In tracing the origins of the human race, scholars have come across the question of whether or not Adam from the Old Testament Scriptures was a historical human being. Did Adam exist as flesh and blood, or is the biblical narrative just a bunch of hype? Without the support of archaeological evidence to come alongside the claim of an historical Adam, we can still search the reliability of the biblical text, from both the Old and New Testaments, and arrive at a reasonable understanding for Adam being a historical figure.
In Genesis 1, the author Moses recalls the Creation account where God created the universe, light, sky, oceans, earth, plant life, animals, and the first human beings, Adam and Eve (1:1-27). In the New Testament books of Matthew and 1 Corinthians, both Jesus and the Apostle Paul mention circumstances regarding the Creation account generally and also Adam specifically. In Matthew 19:4-5, a question comes from the Pharisees about divorce whereby Jesus addresses it saying, “Have you not read that he who created them from the beginning made them male and female, and said, ‘Therefore a man shall leave his father and his mother and hold fast to his wife, and the two shall become one flesh’?” Jesus mentioning “male and female” along with the Creation account points to Adam and Eve being actual human beings. As well, in Matthew 23:35, Jesus speaks about Abel, the son of Adam, which provides an association that bolsters historical support through the Scripture. Comparatively, the Apostle Paul takes the association further in 1 Corinthians 15 by putting Adam and Christ side-by-side, threading together the history of sin and the hope of resurrection. These three passages show biblical support for a historical Adam by linking him to other historical figures.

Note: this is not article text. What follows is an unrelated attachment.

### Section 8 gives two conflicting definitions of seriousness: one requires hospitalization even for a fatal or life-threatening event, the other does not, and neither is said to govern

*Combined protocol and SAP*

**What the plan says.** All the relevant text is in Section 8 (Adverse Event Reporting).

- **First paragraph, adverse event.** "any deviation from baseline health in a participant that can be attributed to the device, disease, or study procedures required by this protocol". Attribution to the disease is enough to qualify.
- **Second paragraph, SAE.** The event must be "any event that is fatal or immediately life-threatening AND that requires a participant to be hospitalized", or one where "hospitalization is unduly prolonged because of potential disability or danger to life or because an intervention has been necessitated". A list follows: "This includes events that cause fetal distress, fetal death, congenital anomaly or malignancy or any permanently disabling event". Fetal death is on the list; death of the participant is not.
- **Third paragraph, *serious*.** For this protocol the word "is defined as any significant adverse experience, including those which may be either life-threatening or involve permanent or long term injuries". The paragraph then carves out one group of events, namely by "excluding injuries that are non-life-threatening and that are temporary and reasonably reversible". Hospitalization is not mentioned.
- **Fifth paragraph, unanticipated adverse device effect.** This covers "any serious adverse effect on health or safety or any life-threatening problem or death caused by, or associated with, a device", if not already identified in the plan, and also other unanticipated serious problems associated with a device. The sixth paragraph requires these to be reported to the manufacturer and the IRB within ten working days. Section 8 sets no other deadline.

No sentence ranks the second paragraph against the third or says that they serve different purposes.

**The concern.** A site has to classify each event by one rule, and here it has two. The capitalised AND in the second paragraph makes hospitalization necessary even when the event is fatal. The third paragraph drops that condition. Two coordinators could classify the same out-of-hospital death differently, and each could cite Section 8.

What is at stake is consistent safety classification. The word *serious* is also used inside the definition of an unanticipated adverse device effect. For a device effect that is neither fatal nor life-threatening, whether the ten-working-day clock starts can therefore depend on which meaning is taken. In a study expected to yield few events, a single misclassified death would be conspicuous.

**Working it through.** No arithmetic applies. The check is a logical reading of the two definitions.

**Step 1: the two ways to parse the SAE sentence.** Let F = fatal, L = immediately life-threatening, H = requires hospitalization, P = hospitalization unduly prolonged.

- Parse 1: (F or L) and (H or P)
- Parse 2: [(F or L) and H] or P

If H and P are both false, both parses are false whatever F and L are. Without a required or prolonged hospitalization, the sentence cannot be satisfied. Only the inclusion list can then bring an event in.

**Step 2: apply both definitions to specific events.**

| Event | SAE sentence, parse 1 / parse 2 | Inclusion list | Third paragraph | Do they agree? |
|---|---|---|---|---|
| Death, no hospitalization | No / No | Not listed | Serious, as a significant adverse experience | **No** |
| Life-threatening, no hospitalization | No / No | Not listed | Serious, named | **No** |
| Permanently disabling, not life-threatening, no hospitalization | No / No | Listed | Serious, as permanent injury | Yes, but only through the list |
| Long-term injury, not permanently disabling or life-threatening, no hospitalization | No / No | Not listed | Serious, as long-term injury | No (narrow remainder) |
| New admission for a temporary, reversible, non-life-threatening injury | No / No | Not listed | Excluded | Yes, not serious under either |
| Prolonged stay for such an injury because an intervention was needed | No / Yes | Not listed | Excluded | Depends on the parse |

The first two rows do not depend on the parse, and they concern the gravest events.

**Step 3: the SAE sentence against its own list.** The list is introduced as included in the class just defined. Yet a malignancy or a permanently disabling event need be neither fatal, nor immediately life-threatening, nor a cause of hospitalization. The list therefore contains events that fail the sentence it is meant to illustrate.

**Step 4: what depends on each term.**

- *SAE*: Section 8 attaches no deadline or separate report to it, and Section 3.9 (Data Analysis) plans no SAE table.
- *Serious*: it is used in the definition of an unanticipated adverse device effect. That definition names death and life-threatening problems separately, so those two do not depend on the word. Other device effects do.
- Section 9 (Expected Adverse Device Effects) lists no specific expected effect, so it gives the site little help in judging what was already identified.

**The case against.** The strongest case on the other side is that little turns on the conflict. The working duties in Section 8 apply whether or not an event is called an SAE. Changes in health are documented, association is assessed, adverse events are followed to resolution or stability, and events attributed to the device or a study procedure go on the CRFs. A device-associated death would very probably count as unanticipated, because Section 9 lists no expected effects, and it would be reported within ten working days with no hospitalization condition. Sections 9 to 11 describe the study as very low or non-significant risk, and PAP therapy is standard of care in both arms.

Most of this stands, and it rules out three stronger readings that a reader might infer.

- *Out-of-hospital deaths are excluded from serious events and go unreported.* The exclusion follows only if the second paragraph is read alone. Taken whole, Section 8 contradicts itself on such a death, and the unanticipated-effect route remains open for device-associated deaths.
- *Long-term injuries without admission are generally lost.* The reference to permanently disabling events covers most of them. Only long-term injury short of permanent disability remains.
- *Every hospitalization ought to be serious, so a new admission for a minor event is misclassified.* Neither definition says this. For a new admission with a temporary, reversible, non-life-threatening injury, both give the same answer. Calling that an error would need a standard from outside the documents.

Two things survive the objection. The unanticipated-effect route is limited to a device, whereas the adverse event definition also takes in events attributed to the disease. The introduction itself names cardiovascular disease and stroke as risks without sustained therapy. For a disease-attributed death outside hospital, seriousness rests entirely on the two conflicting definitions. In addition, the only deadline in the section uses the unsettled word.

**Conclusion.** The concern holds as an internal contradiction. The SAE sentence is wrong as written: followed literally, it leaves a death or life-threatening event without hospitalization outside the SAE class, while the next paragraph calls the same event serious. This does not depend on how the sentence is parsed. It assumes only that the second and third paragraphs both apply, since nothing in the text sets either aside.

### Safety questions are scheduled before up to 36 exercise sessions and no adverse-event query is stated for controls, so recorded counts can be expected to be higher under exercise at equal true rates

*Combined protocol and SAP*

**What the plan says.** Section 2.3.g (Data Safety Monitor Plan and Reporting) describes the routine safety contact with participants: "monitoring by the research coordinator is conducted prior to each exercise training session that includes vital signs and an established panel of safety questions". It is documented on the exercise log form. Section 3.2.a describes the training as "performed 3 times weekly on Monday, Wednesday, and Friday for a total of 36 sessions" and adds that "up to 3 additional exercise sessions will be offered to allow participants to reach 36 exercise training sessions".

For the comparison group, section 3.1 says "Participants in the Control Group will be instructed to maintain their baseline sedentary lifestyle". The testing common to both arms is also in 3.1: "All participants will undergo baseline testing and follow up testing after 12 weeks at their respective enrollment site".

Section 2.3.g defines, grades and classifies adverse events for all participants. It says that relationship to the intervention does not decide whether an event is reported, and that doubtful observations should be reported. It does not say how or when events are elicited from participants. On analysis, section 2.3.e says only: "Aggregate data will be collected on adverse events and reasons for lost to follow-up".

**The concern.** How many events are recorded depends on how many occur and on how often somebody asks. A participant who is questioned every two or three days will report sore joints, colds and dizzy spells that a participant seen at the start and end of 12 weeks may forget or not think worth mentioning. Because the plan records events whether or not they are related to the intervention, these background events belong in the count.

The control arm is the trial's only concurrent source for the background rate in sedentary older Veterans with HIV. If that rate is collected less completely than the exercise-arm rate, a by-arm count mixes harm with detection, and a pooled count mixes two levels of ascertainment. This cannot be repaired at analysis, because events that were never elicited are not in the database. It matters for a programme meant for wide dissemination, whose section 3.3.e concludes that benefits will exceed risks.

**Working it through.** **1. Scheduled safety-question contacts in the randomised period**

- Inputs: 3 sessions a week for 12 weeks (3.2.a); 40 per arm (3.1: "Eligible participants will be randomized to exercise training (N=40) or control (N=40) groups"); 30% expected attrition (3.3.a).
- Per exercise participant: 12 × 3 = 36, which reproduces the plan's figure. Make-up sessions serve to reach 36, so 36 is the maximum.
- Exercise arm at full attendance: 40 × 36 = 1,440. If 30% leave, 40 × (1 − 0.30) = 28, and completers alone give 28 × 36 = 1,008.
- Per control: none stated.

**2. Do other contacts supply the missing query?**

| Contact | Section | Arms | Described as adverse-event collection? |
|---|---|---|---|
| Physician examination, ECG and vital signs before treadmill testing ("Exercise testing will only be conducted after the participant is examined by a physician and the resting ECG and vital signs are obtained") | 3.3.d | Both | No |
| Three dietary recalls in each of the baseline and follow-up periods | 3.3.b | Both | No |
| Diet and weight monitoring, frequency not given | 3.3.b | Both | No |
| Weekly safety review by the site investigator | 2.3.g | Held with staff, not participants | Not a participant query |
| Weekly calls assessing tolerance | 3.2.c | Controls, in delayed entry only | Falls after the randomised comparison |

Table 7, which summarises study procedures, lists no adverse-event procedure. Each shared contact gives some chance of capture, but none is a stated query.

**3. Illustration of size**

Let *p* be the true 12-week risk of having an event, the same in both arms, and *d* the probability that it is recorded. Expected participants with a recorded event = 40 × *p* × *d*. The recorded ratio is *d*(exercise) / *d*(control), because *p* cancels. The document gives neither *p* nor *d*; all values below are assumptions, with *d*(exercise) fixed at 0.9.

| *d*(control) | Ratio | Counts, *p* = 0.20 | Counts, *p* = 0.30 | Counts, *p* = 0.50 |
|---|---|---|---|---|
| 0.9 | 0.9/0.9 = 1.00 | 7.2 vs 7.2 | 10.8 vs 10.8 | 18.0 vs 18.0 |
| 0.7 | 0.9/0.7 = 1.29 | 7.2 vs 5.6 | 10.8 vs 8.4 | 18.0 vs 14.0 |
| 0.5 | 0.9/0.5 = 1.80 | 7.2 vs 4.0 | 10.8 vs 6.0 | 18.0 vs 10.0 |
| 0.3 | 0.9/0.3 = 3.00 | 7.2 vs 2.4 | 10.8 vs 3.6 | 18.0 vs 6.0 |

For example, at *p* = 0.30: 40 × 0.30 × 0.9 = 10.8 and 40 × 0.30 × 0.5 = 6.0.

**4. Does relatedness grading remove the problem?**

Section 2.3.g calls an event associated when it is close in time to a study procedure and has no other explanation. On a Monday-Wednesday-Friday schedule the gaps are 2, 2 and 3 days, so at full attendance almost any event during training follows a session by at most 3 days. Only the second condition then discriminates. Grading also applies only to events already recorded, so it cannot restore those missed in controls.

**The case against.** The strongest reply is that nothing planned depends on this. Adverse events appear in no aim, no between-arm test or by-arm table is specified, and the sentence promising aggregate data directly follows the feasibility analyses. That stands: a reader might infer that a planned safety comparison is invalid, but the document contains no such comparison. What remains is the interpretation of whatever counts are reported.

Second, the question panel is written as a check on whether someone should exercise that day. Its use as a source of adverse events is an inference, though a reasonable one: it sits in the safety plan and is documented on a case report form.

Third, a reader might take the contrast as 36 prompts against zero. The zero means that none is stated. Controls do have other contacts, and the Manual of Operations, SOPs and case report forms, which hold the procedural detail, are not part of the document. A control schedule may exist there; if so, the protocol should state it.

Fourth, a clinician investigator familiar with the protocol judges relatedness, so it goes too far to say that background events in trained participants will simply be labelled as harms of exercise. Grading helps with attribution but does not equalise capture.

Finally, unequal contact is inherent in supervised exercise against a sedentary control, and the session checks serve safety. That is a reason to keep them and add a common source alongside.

WITHOUT ADAM BEING A HISTORICAL HUMAN BEING, THE FABRIC OF CHRISTIANITY WOULD BE DIFFICULT TO MAINTAIN.
There are Old Testament scholars who also agree with the claim of Adam being a historical human being. Richard Averbeck asserts that a belief in Adam and Eve, the “progenitors [originators; ancestors; parents] of the human race,” should be maintained as historical. Additionally, Todd Beall points to the importance of hermeneutics in this matter. He discusses the genealogy of Genesis 5, which begins with Adam and looks back to the Creation account of Genesis 1-2. He rightly questions, “What kind of hermeneutical gymnastics will allow one to take Abraham, Isaac, and Jacob as historical people, but not Adam, Noah, Shem, Ham, and Japheth?” As well, what would the theological implications be for denying a historical Adam, as some scholars have claimed?
Without Adam being a historical human being, the fabric of Christianity would be difficult to maintain. Such claims would be inconsistent with Scripture’s teaching about creation and sin. Without the fall of Adam and Eve in the Garden of Eden (Genesis 3), sin and evil would possibly be reduced to myths, making the purpose of life and explanation of death at a loss. This narrative could cause a person to question why Jesus came into the world if not to save sinners (1 Timothy 1:15). Without a historical Adam, humanity would either still be searching for our original human ancestors or we might embrace other unverified theories more readily. Either way, this would leave gaping questions about humanity’s origin, purpose, and destiny. Such evidence for a figurative Adam is lacking, and as we have demonstrated, there is strong biblical and scholarly support for the historical Adam. We can take God at His Word.